On March 15, 2016, the Obama Administration announced additional regulatory changes to further ease sanctions and export control restrictions on trade with Cuba. The new rules mark the fifth round of changes by executive authority in just 15 months, and were timed for release just ahead of the President’s historic visit to Cuba early next week. 

OFAC has posted a summary of the changes, which are effective upon publication in the Federal Register on March 16, 2016. The new rules create opportunities for U.S. companies to expand their engagement with Cuba, especially with respect to financial transactions with Cuban nationals, physical and business presence in Cuba, and transit of cargo through Cuba.

  • Financial Transactions: U.S. banks will be allowed to process a number of transactions in which Cuban nationals hold interests.  
    • Unlike other sanctions regimes, the new OFAC rules for Cuba authorize U.S. financial institutions to process “U-turn” transactions, in which U.S. dollar-denominated payments originating outside the United States may be cleared through the U.S. correspondent accounts as part of a transfer to another party outside the United States. Neither the originator nor the beneficiary of the payment may be subject to U.S. jurisdiction, but they may be Cuban nationals.   
    • In addition, U.S. banks can now process monetary instruments (such as travelers checks, personal checks, and money orders) denominated in U.S. dollars, as long as they are presented indirectly by Cuban financial institutions. Cuban financial institutions can undertake these transactions through correspondent accounts in third countries, but the regulations still do not permit Cuban financial institutions to open correspondent accounts in the United States.  
    • Finally, U.S. banks may open accounts in the United States for Cuban nationals to receive authorized payments in U.S. dollars in the United States and to remit the authorized payments to Cuba.  
  • Physical and Business Presences: The new regulations expand the authorizations created in September 2015 related to establishment of physical and business presences in Cuba. Under the September regulations, the authorization to establish a "physical presence" allowed a person subject to U.S. jurisdiction to establish an office, retail outlet, or other facility; the authorization to establish a "business presence" allowed telecom services providers subject to U.S. jurisdiction to establish a subsidiary or joint venture in Cuba.  
    • Physical Presence: Certain additional entities will now be allowed to establish physical presences in Cuba, including those engaged in humanitarian projects and other authorized non-commercial activities intended to support the Cuban people, as well as private foundations and educational and research institutions for certain authorized activities.  
    • Business Presence: Entities engaged in certain types of activities previously allowed to establish physical presences in Cuba—exporters authorized to export goods into Cuba, entities providing mail or parcel services or cargo transportation, and carrier and travel services—will now be allowed to establish business presence in Cuba for these authorized activities.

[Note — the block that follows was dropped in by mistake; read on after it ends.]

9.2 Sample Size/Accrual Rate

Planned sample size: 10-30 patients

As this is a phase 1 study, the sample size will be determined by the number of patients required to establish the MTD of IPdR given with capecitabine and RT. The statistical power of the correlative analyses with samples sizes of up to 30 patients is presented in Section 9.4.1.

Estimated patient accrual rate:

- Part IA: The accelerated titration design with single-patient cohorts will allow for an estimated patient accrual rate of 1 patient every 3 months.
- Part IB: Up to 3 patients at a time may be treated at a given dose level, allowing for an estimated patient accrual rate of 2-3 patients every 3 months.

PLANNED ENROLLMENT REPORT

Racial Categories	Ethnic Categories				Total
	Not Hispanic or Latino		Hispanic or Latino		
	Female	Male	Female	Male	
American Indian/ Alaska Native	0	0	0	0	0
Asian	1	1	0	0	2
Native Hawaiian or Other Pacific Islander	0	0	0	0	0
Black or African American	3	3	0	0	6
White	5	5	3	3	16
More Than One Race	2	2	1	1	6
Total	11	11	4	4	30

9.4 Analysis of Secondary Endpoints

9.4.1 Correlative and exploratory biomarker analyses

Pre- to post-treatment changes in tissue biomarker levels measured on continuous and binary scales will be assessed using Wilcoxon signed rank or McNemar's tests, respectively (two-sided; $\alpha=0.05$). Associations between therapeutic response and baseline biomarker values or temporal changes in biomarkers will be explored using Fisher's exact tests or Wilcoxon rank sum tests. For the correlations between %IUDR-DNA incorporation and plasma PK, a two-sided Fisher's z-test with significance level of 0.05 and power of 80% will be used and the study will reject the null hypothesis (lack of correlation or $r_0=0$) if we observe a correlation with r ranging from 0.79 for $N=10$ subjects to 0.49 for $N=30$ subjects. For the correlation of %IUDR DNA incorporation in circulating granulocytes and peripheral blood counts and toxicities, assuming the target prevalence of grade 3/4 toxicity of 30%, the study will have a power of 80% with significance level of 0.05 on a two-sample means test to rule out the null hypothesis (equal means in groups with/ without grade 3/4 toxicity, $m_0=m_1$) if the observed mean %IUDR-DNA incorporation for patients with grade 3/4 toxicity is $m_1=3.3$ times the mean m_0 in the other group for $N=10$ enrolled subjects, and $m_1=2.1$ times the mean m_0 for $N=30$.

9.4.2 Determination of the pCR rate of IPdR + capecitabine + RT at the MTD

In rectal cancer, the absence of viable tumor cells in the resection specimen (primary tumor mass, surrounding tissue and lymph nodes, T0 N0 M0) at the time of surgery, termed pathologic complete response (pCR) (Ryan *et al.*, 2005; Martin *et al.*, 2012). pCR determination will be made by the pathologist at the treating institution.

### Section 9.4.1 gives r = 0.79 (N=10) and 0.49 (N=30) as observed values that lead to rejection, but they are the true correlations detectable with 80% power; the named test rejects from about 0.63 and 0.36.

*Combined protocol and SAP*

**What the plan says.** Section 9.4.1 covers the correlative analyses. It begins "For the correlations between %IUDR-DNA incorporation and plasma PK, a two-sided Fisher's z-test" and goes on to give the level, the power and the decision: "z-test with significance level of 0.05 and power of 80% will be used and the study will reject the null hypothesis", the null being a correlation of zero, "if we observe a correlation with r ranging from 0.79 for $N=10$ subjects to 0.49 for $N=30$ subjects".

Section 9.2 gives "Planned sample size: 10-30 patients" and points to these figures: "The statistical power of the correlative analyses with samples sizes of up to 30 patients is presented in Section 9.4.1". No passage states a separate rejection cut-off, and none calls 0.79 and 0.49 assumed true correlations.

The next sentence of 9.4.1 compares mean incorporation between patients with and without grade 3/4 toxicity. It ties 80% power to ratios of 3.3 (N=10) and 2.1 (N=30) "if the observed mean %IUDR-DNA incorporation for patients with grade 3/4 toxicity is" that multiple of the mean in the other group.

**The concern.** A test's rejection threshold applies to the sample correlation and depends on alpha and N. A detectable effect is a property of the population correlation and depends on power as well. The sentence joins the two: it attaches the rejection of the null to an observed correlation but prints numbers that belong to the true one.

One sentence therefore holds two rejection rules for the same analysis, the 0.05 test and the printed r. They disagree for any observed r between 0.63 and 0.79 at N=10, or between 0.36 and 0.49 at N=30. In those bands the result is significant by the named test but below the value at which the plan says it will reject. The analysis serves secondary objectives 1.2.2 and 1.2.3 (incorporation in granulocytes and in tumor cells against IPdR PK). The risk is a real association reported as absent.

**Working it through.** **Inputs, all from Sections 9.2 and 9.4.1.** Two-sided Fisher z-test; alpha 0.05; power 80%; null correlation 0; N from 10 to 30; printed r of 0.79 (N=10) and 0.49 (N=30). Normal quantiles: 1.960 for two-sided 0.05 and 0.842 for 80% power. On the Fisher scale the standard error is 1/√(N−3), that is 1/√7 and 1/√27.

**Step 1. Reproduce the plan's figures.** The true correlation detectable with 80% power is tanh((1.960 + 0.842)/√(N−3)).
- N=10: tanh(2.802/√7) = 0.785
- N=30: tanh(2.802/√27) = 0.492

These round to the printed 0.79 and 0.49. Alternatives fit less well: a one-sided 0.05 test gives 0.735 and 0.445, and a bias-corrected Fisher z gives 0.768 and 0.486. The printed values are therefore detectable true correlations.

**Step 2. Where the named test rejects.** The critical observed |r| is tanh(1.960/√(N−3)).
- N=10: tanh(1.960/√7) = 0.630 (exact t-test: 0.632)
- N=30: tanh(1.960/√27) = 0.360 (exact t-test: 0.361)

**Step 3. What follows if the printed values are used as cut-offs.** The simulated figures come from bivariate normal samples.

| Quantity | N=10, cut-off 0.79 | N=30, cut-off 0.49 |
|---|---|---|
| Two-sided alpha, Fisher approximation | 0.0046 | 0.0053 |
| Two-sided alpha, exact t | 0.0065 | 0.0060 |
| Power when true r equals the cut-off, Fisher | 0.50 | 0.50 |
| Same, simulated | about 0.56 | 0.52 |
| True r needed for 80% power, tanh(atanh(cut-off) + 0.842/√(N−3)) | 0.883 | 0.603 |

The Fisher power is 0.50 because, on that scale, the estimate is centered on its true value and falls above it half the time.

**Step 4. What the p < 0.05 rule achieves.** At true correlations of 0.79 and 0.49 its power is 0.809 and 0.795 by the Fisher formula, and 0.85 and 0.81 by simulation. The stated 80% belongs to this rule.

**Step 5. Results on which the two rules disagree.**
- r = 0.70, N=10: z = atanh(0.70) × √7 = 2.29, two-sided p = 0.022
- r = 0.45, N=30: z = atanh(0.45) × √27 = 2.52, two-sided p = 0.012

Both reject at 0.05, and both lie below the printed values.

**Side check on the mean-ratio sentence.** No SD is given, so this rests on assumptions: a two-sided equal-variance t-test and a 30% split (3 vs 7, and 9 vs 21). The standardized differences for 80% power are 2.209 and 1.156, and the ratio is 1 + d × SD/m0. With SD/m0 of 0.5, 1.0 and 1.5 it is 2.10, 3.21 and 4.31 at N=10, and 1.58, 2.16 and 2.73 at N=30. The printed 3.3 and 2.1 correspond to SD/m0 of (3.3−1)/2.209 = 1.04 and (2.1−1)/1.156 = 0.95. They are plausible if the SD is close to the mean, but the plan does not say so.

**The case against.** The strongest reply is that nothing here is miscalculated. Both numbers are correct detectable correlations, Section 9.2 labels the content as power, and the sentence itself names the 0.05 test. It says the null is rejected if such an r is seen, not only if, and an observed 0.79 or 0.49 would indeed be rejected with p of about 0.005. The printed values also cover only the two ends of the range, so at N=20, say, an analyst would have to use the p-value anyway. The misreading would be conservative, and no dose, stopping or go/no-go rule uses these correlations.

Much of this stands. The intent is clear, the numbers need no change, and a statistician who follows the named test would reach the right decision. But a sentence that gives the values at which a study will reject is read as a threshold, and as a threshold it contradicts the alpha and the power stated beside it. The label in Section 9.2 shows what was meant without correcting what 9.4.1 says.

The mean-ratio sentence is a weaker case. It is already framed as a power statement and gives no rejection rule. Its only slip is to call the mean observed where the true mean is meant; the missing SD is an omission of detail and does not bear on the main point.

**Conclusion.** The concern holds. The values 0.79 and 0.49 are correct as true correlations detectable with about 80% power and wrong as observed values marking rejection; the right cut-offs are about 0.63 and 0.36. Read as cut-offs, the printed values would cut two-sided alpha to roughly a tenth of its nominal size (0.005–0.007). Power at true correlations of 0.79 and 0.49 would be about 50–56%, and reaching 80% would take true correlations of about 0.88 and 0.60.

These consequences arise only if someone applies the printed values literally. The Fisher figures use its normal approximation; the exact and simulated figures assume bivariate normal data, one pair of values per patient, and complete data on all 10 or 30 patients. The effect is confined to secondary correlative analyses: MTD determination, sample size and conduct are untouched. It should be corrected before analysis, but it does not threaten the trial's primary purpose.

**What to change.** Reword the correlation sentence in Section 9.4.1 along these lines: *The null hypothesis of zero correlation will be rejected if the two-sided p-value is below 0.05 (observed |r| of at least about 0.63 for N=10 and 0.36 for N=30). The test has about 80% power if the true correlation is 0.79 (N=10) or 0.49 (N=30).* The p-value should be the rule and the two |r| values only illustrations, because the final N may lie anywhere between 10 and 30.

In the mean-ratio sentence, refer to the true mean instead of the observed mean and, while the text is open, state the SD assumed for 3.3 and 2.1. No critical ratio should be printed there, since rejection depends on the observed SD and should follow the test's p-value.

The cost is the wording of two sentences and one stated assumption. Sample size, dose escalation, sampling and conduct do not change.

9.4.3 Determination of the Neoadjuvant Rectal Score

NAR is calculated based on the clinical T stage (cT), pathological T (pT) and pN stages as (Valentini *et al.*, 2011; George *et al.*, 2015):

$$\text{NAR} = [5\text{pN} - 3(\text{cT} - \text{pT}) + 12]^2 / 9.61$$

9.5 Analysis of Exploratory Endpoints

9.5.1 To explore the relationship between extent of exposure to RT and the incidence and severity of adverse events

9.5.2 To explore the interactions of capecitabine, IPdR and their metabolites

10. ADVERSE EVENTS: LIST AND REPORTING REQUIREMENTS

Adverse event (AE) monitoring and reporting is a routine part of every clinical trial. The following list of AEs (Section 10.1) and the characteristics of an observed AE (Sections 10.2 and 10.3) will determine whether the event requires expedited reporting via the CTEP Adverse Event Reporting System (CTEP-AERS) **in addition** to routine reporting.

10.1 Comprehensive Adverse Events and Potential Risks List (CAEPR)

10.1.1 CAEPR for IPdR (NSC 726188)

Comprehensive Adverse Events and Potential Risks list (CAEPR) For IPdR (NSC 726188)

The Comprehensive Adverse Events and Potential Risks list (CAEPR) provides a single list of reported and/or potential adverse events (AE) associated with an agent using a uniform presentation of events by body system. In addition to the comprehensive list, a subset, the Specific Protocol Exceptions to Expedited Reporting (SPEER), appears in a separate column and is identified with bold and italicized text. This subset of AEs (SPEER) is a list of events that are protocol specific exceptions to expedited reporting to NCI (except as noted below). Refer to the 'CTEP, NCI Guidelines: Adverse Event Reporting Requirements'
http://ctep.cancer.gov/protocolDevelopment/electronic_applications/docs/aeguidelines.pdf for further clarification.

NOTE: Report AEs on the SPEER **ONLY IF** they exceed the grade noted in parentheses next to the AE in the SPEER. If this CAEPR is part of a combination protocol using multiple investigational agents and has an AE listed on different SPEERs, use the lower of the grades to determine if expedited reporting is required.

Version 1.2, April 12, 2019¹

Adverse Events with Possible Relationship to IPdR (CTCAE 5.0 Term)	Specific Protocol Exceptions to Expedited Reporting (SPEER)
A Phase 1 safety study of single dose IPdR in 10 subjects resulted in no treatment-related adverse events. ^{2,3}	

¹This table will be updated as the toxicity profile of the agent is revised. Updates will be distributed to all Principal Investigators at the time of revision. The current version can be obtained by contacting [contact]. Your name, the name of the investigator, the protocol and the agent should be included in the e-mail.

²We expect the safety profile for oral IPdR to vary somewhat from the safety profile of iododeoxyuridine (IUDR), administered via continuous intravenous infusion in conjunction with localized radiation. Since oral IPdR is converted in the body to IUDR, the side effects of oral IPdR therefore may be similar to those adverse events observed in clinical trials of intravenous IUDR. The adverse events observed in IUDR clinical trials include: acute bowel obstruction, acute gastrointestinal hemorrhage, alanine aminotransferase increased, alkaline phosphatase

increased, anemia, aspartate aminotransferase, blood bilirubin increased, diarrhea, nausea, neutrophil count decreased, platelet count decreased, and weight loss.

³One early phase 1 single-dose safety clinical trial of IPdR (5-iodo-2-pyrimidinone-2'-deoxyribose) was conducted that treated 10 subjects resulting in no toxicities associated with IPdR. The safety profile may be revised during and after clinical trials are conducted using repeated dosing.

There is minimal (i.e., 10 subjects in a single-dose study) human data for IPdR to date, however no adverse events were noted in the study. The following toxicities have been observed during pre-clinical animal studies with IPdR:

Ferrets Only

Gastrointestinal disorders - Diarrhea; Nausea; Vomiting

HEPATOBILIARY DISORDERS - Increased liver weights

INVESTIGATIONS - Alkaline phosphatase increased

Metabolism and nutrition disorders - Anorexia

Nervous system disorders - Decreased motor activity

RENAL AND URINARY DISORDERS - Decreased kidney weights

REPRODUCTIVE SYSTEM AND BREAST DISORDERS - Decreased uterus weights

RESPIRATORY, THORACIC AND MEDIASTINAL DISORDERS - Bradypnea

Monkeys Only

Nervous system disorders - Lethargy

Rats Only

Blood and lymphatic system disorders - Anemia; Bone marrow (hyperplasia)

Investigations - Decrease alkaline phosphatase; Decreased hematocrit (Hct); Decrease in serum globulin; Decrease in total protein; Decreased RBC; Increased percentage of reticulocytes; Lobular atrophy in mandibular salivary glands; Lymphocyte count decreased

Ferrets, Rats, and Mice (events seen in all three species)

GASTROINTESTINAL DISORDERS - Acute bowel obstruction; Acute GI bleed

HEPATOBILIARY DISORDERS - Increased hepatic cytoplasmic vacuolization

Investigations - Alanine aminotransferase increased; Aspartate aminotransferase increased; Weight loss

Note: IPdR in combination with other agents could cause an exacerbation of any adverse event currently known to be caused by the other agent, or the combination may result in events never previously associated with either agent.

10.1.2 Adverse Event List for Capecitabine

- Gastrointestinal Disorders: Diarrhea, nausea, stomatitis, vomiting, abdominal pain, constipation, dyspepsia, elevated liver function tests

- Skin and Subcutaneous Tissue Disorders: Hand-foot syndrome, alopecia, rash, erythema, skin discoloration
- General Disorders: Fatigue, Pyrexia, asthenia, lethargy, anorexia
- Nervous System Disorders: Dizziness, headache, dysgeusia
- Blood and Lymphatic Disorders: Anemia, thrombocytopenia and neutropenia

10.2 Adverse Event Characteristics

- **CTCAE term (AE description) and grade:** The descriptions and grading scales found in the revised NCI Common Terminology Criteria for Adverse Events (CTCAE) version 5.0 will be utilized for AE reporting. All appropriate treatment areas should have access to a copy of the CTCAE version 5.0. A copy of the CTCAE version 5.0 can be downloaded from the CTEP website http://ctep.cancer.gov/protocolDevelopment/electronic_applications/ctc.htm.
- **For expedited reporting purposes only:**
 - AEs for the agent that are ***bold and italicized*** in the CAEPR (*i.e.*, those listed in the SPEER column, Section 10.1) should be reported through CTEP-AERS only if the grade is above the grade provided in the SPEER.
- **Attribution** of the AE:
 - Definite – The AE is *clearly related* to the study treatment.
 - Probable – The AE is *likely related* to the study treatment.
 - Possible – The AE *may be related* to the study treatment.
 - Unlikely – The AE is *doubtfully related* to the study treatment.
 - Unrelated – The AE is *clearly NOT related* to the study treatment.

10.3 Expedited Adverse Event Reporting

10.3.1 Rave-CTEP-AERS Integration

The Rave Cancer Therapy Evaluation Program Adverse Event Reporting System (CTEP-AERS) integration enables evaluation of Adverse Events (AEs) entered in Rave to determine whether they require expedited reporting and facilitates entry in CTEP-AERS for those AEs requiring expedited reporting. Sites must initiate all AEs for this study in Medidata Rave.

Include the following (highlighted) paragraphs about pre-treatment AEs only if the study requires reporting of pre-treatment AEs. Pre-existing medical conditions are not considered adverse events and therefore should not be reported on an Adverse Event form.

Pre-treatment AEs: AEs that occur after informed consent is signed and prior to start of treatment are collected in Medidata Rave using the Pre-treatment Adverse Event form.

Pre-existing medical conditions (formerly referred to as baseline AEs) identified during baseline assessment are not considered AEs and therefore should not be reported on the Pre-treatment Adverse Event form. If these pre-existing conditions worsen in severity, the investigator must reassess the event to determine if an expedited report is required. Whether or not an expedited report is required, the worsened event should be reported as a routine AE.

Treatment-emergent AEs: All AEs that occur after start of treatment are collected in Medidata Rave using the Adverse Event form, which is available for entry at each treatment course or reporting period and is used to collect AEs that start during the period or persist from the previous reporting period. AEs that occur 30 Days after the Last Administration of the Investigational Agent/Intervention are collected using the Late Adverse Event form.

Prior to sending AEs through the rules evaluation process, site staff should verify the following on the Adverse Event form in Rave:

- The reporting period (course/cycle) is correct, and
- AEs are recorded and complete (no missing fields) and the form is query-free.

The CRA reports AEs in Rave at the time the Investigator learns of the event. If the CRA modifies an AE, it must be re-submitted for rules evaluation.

• Entities authorized to establish an office and other facilities may export items necessary for such physical or business presence and are authorized to assemble in Cuba goods sent to Cuba consistent with U.S. law. To establish and maintain physical and business presence in Cuba, BIS has provided a license exception for the export of EAR99 items and items controlled only for anti-terrorism reasons to be exported to Cuba.  
  • Cargo Vessels Transiting Through Cuba: Vessels departing from the United States and transiting through Cuban territory may now carry cargo bound for third countries without a license. The vessels must be on temporary sojourn in Cuba and the cargo bound for third countries must depart with the vessel at the end of the sojourn, not enter the Cuban economy, and not be transferred to another vessel while in Cuba. This rule will enable vessels carrying cargo from the United States to select more efficient shipping routes en route to destinations other than Cuba.   
  • Additional Changes: The new OFAC and BIS regulations also include:  
    • Authorizing the importation of Cuban-origin software beyond mobile apps.  
    • Eliminating the requirement for an organization to sponsor educational “people-to-people” travel to Cuba (instead, individuals are also authorized to travel for such people-to-people educational exchanges even if not part of a sponsored group but they still have to comply with the conditions related to authorized activities in Cuba).  
    • Authorizing the provision of educational grants.  
    • Expanding the transactions permitted by U.S. companies related to the hiring of Cuban nationals.  
    • Instituting a licensing policy of case-by-case reviews for exports and reexports to Cuba of items that would enable or facilitate Cuban private sector exports.  
    • Authorizing the acquisition and personal consumption in third countries of Cuban-origin merchandise, including alcohol products and cigars.    

Hogan Lovells has previously analyzed recent changes to U.S. sanctions on Cuba on January 29, 2016September 23, 2015, and January 16, 2015.